So what’s your conclusion? Mine is that the data validates the predictions that the new processes will result in a shorter time frame in which employers do not really have time to prepare a campaign. This lack of time forces employers to prepare a counter-campaign even if they aren’t certain they will ever need it.

Matt Austin is a lawyer based in the Columbus, Ohio office of Roetzel & Andress, LPA who limits his practice to representing employers dealing with labor, employment, and OSHA matters. You can call Matt at (614) 723-2010 or email him at maustin@ralaw.com.

Another Reason to Refuse to Consent to Mail-In Ballots in a Union Election

Union representation elections are usually done in person at the workplace. When the workforce is scattered or works odd shifts the union and the National Labor Relations Board likes to use mail-in ballots as a way to ensure all voting employees have an equal chance to vote. Oddly, an NLRB Regional Director declined to count ballots that came in after the ballots were counted, but were postmarked before the deadline, resulting in complying voters not having their vote counted.

Due to the large percent of delayed ballots, the outcome of the election could have been different. Of the ballots counted, 60% voted in favor of the union. But, 40% of the ballots came in too late to be counted. If 40% of the late ballots were against union representation, the workforce would have remained non-union. The Board’s decision to disregard these important ballots failed to assure employees the fullest freedom in exercising the rights guaranteed by the National Labor Relations Act while furthering its goal in increasing union membership.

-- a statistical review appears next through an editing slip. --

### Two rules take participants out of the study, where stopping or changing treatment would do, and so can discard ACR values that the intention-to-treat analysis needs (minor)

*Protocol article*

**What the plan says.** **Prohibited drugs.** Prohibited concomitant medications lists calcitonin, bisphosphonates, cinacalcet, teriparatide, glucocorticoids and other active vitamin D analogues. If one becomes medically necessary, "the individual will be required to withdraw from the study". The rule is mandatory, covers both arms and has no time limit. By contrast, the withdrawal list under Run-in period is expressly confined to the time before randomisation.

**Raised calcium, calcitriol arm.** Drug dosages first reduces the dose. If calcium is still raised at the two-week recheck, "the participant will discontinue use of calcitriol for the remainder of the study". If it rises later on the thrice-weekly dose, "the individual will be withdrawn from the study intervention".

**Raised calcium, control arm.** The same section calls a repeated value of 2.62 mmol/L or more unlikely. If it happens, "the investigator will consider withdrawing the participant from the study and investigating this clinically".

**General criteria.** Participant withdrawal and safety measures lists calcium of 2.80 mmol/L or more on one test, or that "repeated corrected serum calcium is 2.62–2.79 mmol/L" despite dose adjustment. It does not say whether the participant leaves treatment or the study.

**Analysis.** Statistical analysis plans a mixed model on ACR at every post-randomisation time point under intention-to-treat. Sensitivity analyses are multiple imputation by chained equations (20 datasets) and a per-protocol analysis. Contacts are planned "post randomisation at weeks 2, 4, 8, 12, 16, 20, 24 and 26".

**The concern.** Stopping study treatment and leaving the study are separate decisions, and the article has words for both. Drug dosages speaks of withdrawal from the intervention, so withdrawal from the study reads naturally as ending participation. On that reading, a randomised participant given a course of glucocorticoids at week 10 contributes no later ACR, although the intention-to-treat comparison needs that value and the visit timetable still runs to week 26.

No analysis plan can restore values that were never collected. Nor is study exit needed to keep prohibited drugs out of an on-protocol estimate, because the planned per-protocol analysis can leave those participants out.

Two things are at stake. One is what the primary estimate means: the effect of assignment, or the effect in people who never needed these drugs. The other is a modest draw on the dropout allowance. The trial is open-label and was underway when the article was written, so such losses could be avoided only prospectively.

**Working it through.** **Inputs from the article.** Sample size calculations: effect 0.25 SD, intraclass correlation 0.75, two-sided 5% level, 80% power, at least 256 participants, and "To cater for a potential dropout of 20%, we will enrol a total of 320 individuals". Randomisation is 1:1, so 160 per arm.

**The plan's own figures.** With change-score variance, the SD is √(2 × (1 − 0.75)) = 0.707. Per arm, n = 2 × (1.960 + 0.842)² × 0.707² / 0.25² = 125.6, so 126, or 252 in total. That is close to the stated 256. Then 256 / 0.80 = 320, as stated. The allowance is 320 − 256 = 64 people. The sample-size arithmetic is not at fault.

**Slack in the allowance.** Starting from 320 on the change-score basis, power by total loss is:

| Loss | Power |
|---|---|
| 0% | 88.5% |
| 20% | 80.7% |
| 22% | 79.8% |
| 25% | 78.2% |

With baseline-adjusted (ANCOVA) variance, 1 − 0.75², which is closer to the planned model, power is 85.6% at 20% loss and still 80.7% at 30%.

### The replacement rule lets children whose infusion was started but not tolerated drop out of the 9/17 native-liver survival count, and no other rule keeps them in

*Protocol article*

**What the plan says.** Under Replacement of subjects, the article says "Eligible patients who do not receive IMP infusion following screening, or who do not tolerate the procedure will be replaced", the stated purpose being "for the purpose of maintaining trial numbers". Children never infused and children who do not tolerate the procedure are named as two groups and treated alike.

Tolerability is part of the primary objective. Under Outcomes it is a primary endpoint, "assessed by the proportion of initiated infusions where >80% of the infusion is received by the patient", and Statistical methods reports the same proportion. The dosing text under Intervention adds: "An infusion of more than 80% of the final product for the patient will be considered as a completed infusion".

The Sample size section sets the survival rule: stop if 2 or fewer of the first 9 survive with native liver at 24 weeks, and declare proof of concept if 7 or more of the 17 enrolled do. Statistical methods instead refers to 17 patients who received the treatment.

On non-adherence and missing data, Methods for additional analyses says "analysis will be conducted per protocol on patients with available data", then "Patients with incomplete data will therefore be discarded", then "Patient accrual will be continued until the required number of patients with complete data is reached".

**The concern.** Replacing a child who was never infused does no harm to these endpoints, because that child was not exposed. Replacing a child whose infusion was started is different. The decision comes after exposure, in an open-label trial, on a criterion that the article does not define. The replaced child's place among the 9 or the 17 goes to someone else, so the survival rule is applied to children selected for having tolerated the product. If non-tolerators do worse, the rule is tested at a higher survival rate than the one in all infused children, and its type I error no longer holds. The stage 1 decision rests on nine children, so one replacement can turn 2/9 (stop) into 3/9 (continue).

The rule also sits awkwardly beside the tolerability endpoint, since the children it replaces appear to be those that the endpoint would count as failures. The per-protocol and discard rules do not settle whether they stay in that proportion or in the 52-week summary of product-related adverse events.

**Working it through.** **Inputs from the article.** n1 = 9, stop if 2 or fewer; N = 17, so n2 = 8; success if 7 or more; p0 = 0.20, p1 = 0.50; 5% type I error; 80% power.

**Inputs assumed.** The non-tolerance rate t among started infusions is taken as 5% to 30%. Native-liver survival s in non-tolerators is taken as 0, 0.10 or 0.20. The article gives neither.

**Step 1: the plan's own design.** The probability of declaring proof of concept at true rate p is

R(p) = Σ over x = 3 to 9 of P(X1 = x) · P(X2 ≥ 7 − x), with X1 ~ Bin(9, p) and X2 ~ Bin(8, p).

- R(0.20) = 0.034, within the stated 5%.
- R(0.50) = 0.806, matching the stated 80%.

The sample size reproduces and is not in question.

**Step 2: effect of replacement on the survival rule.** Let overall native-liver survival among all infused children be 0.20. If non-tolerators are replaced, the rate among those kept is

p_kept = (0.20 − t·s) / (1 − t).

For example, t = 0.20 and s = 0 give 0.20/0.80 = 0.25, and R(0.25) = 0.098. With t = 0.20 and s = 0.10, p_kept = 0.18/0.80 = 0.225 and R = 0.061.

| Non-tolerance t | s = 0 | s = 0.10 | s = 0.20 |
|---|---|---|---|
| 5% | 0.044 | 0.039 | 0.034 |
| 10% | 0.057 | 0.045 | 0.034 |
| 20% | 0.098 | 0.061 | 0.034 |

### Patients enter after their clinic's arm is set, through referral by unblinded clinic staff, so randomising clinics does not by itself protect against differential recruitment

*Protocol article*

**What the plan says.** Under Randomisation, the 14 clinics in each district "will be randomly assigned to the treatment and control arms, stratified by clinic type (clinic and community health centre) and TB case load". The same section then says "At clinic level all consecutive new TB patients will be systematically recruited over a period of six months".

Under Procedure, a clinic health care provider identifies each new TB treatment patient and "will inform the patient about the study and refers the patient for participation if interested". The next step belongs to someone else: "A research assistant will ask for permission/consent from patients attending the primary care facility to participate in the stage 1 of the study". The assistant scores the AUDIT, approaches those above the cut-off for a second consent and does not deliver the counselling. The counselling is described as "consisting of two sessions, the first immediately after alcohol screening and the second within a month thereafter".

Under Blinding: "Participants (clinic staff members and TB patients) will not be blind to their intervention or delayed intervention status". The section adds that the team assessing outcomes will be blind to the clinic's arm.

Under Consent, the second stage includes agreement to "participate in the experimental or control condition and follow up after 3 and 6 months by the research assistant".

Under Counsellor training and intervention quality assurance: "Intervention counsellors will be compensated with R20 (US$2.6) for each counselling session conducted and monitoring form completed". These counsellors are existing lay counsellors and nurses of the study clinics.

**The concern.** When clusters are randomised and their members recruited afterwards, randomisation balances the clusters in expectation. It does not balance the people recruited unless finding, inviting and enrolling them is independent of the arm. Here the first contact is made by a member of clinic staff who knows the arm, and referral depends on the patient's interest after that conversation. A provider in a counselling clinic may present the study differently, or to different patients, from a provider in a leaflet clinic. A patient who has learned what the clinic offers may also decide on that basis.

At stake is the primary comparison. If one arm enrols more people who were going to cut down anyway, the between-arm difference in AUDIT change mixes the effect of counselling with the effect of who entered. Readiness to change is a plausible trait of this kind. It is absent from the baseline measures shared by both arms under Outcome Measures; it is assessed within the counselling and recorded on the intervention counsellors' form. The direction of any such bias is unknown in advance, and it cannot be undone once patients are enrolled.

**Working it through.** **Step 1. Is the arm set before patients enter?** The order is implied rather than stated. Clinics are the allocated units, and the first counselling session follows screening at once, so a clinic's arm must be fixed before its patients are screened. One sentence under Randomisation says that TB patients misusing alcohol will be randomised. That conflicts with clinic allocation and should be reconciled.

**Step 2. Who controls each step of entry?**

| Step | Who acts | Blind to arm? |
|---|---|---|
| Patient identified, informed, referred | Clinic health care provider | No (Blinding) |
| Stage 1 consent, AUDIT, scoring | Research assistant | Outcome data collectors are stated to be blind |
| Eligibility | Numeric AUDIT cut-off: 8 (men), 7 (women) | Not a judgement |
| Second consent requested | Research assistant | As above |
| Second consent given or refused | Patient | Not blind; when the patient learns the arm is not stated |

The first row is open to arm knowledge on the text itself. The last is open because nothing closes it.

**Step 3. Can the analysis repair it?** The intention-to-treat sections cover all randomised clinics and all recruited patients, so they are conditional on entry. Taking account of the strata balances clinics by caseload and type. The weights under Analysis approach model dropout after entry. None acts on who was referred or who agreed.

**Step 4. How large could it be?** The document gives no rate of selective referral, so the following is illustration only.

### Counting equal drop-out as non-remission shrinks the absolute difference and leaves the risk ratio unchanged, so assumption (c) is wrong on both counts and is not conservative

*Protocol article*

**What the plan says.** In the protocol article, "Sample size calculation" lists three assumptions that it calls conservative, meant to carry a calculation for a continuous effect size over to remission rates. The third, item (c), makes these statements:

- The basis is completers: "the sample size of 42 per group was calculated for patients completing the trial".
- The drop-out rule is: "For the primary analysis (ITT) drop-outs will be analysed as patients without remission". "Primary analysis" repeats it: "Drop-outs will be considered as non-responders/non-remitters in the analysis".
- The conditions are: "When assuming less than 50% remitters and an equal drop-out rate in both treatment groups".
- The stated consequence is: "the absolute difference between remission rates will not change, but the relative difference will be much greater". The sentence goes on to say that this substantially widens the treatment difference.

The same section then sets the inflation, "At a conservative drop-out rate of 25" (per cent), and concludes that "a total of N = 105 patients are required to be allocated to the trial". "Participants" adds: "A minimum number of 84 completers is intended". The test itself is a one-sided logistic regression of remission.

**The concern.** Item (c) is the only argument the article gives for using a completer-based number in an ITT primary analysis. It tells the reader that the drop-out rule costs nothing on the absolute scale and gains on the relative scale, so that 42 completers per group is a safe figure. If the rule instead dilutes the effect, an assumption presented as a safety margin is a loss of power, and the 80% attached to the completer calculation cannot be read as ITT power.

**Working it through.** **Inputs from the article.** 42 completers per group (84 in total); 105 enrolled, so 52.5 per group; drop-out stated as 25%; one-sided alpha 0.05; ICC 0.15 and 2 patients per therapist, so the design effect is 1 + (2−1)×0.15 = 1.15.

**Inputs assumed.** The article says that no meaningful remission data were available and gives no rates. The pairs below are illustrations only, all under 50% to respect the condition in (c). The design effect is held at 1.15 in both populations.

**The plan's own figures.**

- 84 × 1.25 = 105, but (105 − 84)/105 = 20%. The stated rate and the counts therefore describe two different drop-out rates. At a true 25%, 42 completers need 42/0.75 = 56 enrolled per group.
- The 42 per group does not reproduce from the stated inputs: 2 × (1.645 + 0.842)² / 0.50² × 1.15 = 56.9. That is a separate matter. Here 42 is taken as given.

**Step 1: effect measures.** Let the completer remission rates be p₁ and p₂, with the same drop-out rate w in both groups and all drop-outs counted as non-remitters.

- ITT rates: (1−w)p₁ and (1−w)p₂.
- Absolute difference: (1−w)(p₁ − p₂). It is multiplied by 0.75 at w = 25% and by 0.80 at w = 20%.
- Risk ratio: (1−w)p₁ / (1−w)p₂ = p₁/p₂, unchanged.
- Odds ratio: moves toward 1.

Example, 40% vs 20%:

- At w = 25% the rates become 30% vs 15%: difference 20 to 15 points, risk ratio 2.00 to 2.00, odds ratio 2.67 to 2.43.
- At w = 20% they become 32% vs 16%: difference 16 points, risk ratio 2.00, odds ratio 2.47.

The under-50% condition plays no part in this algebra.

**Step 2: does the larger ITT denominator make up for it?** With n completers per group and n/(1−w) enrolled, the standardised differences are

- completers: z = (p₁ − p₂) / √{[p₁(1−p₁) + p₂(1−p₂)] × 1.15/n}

Matt Austin is a lawyer based in the Columbus, Ohio office of Roetzel & Andress, LPA who limits his practice to representing employers dealing with labor, employment, and OSHA matters. You can call Matt at (614) 723-2010 or email him at maustin@ralaw.com.

Ohio Not Likely to be Right to Work Anytime Soon

I am often asked these days whether I think Ohio will become Right to Work. My answer is unequivocally the same each time. No. While I am a supporter of employees having the right to decide whether they want to be in a union, early results from Indiana’s recent foray into being right to work may have many employers wishing it was still business as usual.

Indiana had 299,000 paying union members last year, up from 249,000 in 2013, the last year it was a compulsory unionism state like Ohio. This meant that union membership, which had dipped to as low as 9.1 percent in 2012 was back up to 10.7 percent in 2014. And, the number of Indiana workers who are represented by unions but are not paying dues rose to 335,000 last year, which is 12 percent of the total workforce.

Matt Austin is a lawyer based in the Columbus, Ohio office of Roetzel & Andress, LPA who limits his practice to representing employers dealing with labor, employment, and OSHA matters. You can call Matt at (614) 723-2010 or email him at maustin@ralaw.com.